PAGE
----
Dear Masters, purported internal theological errors in the Epistle of the Russian Synod of August 1913 are not at issue here. The issue is that the whole Orthodox Church has accepted all the synodal decisions regarding Name-worshipping without conditions and reservations, but you wish to qualify your possible acceptance of these decisions. Certainly, no sound Orthodox Christian, including us, on coming across a genuine theological error, would agree with that error, but that does not invalidate the decisions. In actuality, the Name-worshippers are not concerned with the internal theological errors; they are concerned with the decisions, themselves, which condemn the teaching they advocate. This is their real target.

None of this was an issue anywhere in the Orthodox Church until today’s Name-worshipping advocates made it an issue. The whole Church, and our jurisdiction there-in, was in peace over this matter until it was recently thrust on the Church. So, since you have permitted the Name-worshipping doctrine to come into our midst, we have been asking you to make it clear that you accept the decisions without conditions and reservations just as all of Orthodoxy has done now for about 100 years. Further, if you say it is the proper province of the Russian Church to deal with this issue (and that Church has been at ease with the decisions), who is our Synod, and what are you doing raising the issue and nit-picking your way through the decisions?

In any case, it is clear to us from your response of 29 August/11 September, 2012, and from your earlier statements, that you object to the decisions against Name-worshipping as they have been universally accepted by the Orthodox Church. This puts you in opposition to all of Orthodoxy and to New Hieromartyr St. Tikhon’s expressed position that these decisions stand.

Therefore, we herewith submit our withdrawal, together with the majority of the pa-rishioners of St. Mark of Ephesus Orthodox Cathedral who on this day have voted to do so, from The Holy Orthodox Metropolis of Boston under the jurisdiction of The Holy Orthodox Church in North America. We are leaving on the canonical grounds of pre-serving our Orthodox Christian confession of faith. Because of this reason alone, we are not creating a schism. Yet further in this regard, we are not creating a new synod but going to a Synod of Bishops that already exists. Indeed, we are seeking refuge in the very Synod of the Genuine Orthodox Church of Greece which you, in your decisions, dated September 21/October 4, 2010, by your de facto recognition thereof and the lifting of the depositions (Motion 2) publicly and synodically acknowledged to have soundness in its confession of Faith and integrity in its canonicity, so much so that you dissolved the office of locum tenens of the throne of Athens (Motion 3), effectively relinquishing the See of Athens to that Synod.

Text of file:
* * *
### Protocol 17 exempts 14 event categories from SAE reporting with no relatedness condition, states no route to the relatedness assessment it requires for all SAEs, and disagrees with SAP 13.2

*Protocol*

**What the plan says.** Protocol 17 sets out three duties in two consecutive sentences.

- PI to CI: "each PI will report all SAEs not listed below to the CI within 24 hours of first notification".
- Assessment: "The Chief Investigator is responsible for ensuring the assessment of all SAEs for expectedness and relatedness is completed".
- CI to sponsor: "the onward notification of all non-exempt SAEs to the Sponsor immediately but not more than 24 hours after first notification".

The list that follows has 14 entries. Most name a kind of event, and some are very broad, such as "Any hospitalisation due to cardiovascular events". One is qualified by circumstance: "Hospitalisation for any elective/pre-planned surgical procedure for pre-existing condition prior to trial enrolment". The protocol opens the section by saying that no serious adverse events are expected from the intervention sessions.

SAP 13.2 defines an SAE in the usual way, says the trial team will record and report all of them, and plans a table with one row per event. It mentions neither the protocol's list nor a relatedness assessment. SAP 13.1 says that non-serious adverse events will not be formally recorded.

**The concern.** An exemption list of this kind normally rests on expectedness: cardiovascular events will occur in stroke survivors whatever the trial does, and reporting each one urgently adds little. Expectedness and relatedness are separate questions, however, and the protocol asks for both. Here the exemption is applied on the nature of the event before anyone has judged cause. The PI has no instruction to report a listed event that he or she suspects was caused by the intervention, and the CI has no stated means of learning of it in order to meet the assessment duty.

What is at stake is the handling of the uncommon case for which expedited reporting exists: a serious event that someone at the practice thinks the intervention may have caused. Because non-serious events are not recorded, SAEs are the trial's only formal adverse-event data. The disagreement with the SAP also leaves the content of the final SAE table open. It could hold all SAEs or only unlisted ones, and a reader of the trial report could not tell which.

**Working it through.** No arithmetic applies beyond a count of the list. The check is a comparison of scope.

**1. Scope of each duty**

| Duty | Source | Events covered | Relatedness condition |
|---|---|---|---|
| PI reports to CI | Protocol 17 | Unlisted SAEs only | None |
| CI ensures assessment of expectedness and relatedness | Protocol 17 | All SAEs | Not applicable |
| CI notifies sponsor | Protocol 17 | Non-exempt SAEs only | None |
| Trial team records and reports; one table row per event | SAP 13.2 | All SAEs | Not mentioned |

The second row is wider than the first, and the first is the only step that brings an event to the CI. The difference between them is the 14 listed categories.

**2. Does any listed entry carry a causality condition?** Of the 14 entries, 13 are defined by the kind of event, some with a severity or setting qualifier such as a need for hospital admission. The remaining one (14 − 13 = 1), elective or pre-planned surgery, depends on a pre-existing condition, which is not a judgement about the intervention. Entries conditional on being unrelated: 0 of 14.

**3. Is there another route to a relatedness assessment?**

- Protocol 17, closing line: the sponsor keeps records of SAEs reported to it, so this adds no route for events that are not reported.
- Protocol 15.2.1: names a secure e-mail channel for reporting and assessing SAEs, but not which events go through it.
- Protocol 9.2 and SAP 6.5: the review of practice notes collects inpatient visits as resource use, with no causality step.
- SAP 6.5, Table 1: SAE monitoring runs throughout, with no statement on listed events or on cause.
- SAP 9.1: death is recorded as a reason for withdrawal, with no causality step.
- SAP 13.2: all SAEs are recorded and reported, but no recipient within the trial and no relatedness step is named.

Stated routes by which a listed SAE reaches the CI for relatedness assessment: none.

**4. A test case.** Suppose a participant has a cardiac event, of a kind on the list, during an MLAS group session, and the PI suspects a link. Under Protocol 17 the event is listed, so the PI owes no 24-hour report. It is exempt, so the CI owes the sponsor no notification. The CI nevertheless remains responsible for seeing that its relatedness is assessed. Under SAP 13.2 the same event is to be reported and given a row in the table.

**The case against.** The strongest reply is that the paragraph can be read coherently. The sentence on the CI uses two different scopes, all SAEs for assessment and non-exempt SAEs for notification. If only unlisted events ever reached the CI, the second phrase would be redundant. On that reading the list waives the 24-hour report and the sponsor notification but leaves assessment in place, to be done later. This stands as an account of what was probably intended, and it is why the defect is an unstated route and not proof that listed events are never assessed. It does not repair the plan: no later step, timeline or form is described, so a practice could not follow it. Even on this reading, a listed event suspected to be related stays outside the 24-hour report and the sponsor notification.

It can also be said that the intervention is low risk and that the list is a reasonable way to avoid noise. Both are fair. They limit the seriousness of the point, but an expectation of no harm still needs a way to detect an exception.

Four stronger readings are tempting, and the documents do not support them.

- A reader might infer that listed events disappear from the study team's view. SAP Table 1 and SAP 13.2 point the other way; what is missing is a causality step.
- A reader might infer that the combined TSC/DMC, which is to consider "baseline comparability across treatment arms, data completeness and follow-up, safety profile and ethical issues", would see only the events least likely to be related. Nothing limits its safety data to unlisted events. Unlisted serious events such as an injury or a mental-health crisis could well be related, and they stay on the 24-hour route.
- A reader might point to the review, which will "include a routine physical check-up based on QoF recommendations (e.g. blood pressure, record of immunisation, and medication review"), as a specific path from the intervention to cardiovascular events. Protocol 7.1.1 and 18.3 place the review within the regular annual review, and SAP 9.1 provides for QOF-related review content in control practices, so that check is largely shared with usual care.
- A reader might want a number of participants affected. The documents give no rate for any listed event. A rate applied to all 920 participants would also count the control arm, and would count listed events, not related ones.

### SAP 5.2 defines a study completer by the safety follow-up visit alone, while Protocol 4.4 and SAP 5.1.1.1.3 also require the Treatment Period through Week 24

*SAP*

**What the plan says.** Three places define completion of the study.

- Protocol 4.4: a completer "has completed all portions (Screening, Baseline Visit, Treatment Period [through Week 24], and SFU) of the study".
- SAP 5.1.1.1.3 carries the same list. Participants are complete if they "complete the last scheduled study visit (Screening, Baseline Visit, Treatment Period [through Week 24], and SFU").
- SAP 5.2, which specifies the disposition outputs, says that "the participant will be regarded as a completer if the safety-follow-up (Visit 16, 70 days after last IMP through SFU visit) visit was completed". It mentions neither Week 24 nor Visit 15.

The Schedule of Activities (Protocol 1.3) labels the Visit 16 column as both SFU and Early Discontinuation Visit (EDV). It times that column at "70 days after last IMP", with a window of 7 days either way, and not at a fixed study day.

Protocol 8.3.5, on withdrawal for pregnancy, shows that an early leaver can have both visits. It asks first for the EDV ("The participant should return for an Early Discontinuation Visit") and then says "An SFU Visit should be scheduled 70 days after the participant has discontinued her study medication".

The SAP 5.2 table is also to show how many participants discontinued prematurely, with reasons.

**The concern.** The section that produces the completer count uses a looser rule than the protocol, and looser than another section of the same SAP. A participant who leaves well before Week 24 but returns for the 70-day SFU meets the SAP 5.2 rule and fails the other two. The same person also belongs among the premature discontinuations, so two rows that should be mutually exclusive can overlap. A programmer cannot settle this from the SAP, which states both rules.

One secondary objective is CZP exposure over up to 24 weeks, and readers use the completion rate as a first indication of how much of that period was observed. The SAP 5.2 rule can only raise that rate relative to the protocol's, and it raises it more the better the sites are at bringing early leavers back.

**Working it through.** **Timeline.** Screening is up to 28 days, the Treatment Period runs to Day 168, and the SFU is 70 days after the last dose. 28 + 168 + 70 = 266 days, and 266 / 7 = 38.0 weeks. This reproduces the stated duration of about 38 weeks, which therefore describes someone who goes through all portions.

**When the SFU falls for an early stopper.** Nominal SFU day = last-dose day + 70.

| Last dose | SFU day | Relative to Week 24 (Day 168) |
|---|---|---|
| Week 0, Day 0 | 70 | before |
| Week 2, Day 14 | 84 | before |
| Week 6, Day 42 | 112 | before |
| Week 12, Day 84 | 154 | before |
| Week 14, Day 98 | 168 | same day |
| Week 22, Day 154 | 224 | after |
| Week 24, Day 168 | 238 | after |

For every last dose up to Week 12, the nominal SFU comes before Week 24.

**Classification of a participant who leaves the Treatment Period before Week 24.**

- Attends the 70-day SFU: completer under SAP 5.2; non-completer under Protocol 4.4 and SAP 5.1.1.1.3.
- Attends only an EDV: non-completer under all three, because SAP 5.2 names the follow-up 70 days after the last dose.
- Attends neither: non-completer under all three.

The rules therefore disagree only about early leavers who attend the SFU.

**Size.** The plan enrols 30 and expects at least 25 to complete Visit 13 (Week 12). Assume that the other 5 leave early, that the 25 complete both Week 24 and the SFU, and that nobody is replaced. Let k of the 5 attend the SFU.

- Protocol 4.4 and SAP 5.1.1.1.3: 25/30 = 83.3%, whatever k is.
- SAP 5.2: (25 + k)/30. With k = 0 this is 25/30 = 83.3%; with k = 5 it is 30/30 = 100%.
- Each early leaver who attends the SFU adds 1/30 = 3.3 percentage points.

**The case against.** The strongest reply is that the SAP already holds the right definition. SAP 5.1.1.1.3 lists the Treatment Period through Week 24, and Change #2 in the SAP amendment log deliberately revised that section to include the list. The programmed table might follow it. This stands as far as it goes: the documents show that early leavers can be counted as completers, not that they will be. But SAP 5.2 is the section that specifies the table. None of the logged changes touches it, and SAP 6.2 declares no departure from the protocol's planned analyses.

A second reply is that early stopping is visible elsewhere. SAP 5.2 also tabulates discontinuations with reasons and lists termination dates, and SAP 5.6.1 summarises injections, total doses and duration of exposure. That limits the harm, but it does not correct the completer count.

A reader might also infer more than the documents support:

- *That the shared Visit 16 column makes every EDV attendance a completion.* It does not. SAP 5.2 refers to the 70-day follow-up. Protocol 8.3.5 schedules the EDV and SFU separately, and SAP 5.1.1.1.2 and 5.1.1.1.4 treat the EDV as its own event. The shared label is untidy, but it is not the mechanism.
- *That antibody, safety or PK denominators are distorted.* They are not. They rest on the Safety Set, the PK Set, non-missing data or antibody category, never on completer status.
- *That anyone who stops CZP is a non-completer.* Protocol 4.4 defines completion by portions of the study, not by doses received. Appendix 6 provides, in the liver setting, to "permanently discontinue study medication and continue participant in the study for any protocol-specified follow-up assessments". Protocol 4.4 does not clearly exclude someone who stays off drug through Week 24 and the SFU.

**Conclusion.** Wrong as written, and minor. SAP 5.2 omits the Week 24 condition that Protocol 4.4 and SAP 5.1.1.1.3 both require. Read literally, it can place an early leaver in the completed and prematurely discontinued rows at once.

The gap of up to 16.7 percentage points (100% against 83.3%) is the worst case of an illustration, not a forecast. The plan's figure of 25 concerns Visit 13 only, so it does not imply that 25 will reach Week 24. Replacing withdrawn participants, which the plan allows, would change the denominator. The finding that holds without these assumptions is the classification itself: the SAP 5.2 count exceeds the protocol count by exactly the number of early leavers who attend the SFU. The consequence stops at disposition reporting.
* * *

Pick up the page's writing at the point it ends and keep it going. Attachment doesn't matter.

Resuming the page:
We pray for the forgiveness and blessings and salvation of our merciful Savior on us all. Amen.

(signatures of Fr. Christos Constantinou, Fr. George Kamberidis, Fr. Demetrius Houlares)

Chronology: Document 5

— A —

Pamela Houlares <>

Metropolitan Ephraim <>

Bishop Demetrius <>

Monday, January 16, 2012 8:50 AM

Meeting, Saturday, January 21, 2012

Your Eminence Metropolitan Ephraim:

I kiss your right hand.

Many Blessings for the Feast! A group of parishioners requests respectfully that we meet with you to discuss several concerns in regards to the election of the next bishop, the "Name Worshipping" controversy and the need for an all Church Council. If possible, we would like to meet with you this Saturday, January 21 at 11AM at the Diocese House. We also ask that Bishop Demetrius and Fr. Gregory, the newly elected Bishop, be present. We await your response.

In Christ,

Diaconissa Pamela

— B —

January 30, 2012

Your Eminence Metropolitan Ephraim,

I kiss your right hand,

Thank you again for meeting with us on Saturday, January 21, to discuss concerns raised by pa-rishioners of St. Mark of Ephesus Orthodox Cathedral. There were a broad representation of parishioners at the meeting including the Co-President of the St. Philothei Philoptochos, the manager of St. Mark’s Bookstore, several Parish Council members, St. Xenia Camp Assistant Directors and members of the Church Choir. There were other parishioners that could not attend due to family and job related obligations.

In summary, as a matter of record, there were three items discussed and responded to by your Eminence, Bishop Demetrius and Father Gregory (Bishop Elect). These included the following:

Father Gregory will visit parishes and speak to clergy and laity in order to get acquainted with clergy and flock. There was a recommendation that you consider moving the date of the consecration in order to allow the time and consideration for all involved.

The Name Worshipping Heresy is a concern of the Russian Church and. thus, will no longer be discussed or written about by our Bishops or clergy.

You will schedule general counsel meetings of clergy and laity representatives from all parishes on a periodic basis to keep the lines of communication and dialogue open. These councils would be in addition to the annual Clergy Synaxis and could be regional in order to welcome participants from different areas of the country.

The parishioners of St. Mark’s Orthodox Cathedral look forward to continued communication and involvement in our Church.

In Christ,

Diaconissa Pamela Houlares